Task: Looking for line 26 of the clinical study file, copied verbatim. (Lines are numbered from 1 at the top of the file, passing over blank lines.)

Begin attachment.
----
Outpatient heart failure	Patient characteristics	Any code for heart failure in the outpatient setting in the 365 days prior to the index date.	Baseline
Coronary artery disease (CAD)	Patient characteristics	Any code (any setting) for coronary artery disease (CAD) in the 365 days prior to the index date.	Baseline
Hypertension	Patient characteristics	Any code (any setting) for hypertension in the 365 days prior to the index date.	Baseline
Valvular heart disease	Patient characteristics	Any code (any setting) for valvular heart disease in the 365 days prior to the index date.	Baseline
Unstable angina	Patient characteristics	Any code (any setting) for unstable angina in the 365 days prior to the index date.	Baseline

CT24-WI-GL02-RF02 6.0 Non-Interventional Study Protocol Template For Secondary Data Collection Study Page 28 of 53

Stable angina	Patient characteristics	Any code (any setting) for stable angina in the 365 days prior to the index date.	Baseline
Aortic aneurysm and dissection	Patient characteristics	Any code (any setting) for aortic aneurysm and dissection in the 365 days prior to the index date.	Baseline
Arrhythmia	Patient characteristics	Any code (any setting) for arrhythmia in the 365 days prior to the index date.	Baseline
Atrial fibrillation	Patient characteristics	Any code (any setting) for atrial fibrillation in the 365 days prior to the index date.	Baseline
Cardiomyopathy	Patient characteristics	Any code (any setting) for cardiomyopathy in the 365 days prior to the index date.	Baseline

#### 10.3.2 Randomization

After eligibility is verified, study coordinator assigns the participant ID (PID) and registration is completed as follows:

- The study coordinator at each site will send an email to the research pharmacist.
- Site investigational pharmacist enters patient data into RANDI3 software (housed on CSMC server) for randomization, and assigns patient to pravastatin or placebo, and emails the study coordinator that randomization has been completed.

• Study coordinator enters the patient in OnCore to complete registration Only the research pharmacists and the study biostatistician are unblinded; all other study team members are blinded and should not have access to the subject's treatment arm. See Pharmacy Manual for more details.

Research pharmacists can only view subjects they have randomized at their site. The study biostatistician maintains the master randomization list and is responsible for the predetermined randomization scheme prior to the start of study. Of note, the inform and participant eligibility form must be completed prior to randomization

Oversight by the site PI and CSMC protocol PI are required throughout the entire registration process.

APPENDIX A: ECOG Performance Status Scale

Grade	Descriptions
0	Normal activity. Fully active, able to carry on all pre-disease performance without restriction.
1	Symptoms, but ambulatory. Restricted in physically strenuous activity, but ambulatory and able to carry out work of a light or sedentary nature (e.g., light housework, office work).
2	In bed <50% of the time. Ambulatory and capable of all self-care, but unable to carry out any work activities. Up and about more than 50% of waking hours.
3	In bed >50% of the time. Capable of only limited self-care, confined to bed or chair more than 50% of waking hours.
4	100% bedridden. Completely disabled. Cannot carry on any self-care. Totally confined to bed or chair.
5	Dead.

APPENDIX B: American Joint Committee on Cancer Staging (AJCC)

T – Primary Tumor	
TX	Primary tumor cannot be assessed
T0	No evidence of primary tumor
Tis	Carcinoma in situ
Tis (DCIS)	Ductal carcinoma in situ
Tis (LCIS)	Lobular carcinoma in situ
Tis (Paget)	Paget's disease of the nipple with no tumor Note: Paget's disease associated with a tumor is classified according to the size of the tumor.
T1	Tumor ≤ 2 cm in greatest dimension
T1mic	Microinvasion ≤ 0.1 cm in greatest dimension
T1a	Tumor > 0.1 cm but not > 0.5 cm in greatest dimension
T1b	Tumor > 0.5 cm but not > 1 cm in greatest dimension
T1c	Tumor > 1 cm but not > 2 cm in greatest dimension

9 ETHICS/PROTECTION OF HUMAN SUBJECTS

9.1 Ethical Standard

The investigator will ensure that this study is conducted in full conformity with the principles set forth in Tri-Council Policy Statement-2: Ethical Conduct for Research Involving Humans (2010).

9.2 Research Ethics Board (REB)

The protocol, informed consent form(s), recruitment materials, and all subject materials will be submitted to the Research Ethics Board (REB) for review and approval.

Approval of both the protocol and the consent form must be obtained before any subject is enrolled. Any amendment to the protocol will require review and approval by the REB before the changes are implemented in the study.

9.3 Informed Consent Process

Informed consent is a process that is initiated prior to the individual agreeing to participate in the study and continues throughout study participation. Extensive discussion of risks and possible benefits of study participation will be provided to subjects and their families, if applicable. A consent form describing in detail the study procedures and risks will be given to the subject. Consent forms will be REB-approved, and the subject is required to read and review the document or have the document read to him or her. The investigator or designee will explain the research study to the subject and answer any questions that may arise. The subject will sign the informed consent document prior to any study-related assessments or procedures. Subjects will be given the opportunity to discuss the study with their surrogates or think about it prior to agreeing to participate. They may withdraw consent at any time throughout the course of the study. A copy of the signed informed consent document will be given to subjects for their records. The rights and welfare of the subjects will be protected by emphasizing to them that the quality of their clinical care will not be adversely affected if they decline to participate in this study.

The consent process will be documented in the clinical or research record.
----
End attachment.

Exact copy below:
5	Dead.